We market our products globally through direct and indirect sales channels. We conduct our principal sales and marketing activities from corporate headquarters in Atlanta, Georgia, and have North American sales and/or support offices in Boston, Chicago, Dallas, Indianapolis, New York, St. Louis, Miami, Pittsburgh and San Diego. We manage sales and/or support outside of North America from our international offices in the United Kingdom, Sweden, Germany, The Netherlands, India, New Zealand and Australia.
In addition to our direct sales force, we have developed a network of VARs who assist in selling our products globally. We intend to utilize these and future relationships with software and service organizations to enhance our sales and marketing position. These independent distributors and resellers, located in North America, South America, Mexico, Europe, South Africa, and the Asia/Pacific region, distribute our product lines domestically and in foreign countries. These vendors typically sell their own consulting and systems integration services in conjunction with contracts for our products. Our global distribution channel consists of approximately 30 organizations with sales, implementation and support resources serving customers in more than 80 countries.
We support our sales activities with a variety of marketing efforts, including public relations, direct marketing, advertising, trade shows, product seminars, industry speakers, user group conferences and ongoing customer communication and industry analyst programs. We also participate in industry conferences such as those organized by the Association for Supply Chain Management, the Council of Supply Chain Management Professionals, and the Institute Business Forecasting.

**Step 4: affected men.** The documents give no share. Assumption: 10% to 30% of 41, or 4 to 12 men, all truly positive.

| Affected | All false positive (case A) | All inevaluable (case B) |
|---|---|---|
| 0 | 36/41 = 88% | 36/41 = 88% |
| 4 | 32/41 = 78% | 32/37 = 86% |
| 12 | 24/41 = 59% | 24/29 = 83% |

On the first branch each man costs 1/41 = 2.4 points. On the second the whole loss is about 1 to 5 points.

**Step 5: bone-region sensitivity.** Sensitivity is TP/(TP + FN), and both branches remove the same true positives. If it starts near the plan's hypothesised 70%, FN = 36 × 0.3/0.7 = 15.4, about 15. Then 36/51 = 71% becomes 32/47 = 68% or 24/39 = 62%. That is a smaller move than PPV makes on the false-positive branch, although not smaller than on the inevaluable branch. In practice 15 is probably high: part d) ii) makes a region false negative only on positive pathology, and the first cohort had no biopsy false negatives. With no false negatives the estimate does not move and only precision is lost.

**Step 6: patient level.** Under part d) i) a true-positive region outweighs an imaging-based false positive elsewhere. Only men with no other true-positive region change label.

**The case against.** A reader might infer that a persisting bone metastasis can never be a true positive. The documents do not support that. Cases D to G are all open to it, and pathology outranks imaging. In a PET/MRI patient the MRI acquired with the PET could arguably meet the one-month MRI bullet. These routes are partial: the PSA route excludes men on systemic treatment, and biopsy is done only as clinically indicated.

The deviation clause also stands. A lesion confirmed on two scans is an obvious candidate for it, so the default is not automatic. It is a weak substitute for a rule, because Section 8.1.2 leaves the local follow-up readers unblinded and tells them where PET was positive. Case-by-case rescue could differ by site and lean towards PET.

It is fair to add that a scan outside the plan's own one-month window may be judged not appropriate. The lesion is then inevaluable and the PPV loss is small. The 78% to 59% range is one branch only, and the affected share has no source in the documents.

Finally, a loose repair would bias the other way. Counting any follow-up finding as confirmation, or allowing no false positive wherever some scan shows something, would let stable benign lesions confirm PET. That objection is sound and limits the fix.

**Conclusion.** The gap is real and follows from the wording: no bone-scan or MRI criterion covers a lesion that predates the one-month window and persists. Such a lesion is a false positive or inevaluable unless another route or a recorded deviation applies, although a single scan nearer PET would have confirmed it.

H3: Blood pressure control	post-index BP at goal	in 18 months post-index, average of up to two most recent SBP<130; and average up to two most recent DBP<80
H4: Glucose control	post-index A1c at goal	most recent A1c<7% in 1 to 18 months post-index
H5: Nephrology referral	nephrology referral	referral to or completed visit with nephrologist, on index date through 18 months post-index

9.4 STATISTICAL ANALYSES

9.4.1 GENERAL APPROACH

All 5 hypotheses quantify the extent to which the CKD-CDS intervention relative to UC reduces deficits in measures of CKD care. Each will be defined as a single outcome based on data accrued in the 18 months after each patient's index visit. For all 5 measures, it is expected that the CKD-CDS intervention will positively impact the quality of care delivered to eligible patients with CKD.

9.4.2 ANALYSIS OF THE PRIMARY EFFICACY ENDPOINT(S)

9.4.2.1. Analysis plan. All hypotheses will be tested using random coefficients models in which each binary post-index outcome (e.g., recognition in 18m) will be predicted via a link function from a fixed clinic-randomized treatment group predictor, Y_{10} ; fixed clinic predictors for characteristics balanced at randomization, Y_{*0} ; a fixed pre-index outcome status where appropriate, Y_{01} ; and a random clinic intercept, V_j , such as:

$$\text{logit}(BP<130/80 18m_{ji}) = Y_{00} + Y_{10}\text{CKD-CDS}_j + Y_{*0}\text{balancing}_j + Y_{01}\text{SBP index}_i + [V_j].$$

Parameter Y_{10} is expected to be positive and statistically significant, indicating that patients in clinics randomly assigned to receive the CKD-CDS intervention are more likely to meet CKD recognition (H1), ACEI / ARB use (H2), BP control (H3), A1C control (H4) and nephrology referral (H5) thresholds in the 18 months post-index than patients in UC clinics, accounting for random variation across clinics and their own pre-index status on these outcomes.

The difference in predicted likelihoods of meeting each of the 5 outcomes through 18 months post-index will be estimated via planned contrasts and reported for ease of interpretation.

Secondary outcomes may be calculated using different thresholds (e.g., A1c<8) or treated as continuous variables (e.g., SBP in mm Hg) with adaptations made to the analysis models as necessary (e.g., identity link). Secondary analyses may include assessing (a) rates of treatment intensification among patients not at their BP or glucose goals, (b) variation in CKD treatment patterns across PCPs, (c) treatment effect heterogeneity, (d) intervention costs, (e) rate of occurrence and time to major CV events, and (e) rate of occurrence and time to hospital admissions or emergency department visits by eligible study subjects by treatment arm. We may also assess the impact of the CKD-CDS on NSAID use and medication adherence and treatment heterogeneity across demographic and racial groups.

We also engage in third-party alliances with other software vendors. These programs generally provide some type of assistance for developing or marketing software products that are compatible or complementary with products of the other party. Under one such program, we were designated a Microsoft Gold Certified Partner to provide integrated supply chain products for Microsoft’s Dynamics GP and NAV solutions.
Subscriptions and Licenses
Like many business application software firms, our software revenue consists principally of fees generated from licensing our software products. In consideration of the payment of license fees, we typically grant non-exclusive, nontransferable, perpetual licenses, which are primarily business segment- and user-specific and geographically restricted. A growing segment of product revenue is coming from SaaS subscription contracts. Our typical initial subscription is three years.
Our standard agreements contain provisions designed to prevent disclosure and unauthorized use of our software. In these agreements, we warrant that our products will function in accordance with the specifications set forth in our product documentation.
The prices for our products are typically functions of the depth of functionality, number of business processes, users and sites for which the solution is deployed.
 
Customer Service and Support
We provide the following services and support to our customers:
Cloud and Managed Services. We offer our customers the option to deploy Voyager, Demand Solutions and NGC Software solutions in a SaaS, hosted or on-premise model. Our Cloud Services offer companies a choice of deployment methodology and services that best suit their individual needs and allow them to evolve as their business changes, moving

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between SaaS, on-premise, and managed services as their IT strategies transform. Managed Services leverage our resources to assist and augment the customer’s technical and operational needs on a day-to-day basis.